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Arizona Guardianship Laws:  A Primer

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How Do Guardianship Laws in Arizona Work?

If you have a disabled adult in your life that needs a guardian, you will need to go through the courts to legally establish guardianship.  You go through the Maricopa County Superior Court, which has several locations throughout the valley.  You will also need to prove that the adult needs a guardian.  You need to show a judge that the adult, (called a “ward” in guardianship cases), is incapacitated in some way that prevents him or her from being able to make or communicate decisions regarding his or her care.  Some examples of situations leading to an adult needing a guardian are:  a physical disability, autism, Down Syndrome, a mental disorder, or other debilitating situation.  If the court appoints a guardian, the guardian may obtain mental and physical healthcare for the disabled adult.  This includes all types of health care, living arrangements, treatment options, services etc.  The goal is to be sure to look out for the disabled adult’s best interest.

The proposed guardian must meet state-established requirements.  The guardian must be 18 years or older.  It is much easier to become a guardian if you are also related to the disabled adult.  A proposed guardian must also be willing to take on the responsibilities of serving as guardian and be legally responsible for the care of the disabled adult once the guardianship is established.

How to Get Guardianship of a Disabled Adult in Arizona?

The first step to obtaining guardianship of a disabled adult is to file a petition with the court.  A petition is a notarized document that lays out specific facts regarding the disabled adult’s inability to make decisions for him or herself.  The petition discusses the adult’s diagnosis, ability to drive, ability to vote and the reasons why a guardianship is in the adult’s best interest.  Along with the petition, the proposed guardian files an affidavit that focuses on the guardian’s criminal history as well as involvement in prior guardianships.  A doctor’s report, prepared by the disabled adult’s doctor, is also filed.

 

If you are not a state licensed fiduciary, (i.e. act as a guardian in a professional capacity), the state of Arizona requires a proposed guardian to take a training course.  This course is designed to educate people who have chosen to be guardians on their roles and responsibilities.  The training takes about 30-45 minutes and is well worth the time.

Finding an Attorney for Guardianship of a Disabled Adult

A guardian is responsible for the disabled adult’s daily living.  The guardian can also be in charge of the governmental benefits that the disabled adult receives.  Guardians are often the payee for Supplemental Social Security, for example.  If a disabled adult has more money than just the Supplemental Social Security, a conservator may be appointed to manage the money and finances.  A conservatorship is than a guardianship and as such has a different set of responsibilities.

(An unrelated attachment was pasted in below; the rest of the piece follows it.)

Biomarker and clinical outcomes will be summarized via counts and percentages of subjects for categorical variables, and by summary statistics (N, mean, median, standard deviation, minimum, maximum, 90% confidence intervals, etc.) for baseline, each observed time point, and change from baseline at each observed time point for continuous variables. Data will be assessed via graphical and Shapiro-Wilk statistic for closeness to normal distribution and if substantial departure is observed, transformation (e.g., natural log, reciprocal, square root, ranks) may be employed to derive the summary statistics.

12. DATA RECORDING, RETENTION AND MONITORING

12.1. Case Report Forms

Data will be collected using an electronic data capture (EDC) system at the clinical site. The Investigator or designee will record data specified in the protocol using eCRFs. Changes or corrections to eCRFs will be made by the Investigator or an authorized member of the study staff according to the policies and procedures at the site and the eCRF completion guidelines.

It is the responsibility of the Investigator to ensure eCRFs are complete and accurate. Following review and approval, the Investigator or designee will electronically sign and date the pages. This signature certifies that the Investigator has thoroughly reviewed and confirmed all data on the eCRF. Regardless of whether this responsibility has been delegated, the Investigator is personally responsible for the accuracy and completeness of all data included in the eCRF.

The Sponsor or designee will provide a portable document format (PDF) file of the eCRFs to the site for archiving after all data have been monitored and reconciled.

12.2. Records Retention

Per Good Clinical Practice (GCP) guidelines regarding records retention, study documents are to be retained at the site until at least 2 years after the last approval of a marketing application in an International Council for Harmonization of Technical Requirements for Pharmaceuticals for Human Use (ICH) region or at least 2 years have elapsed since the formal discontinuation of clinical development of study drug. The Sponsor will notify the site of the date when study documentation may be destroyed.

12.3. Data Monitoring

When you are seeking to be appointed as a guardian, you should strongly consider hiring a legal expert to guide you through this process.  When looking for an attorney to assist you with obtaining guardianship of a disabled adult, you should look for several important characteristics.

  1. Experience: An experienced attorney will be able to help you through every step of the process and assist you in streamlining wherever possible.  While no two cases are ever the same, years of experience will allow your attorney to help foresee any potential issues ahead of time and save you headaches and money.
  2. Attentiveness: An attorney that is going to effectively assist you needs to give you his or her undivided attention and listen to the information that you present.  Your loved one and the circumstances of the situation are important and should be treated as such.
  3. Communication: An important companion to attentiveness is strong communication.  This may be a challenging time for you and your family and it is important that your attorney keep an open flow of communication throughout this process to help effectively manage the process and minimize unnecessary stress.

If you are faced with the task of being appointed as a guardian for a disabled adult, please give me a call.  I can help you through the process of obtaining guardianship as efficiently and painlessly as possible.

This blog is made available by the lawyer or law firm publisher for educational purposes only as well as to give you general information and a general understanding of the law, not to provide specific legal advice. By using this blog site you understand that there is no attorney client relationship between you and the blog publisher. The blog should not be used as a substitute for competent legal advice from a licensed professional attorney in your state.

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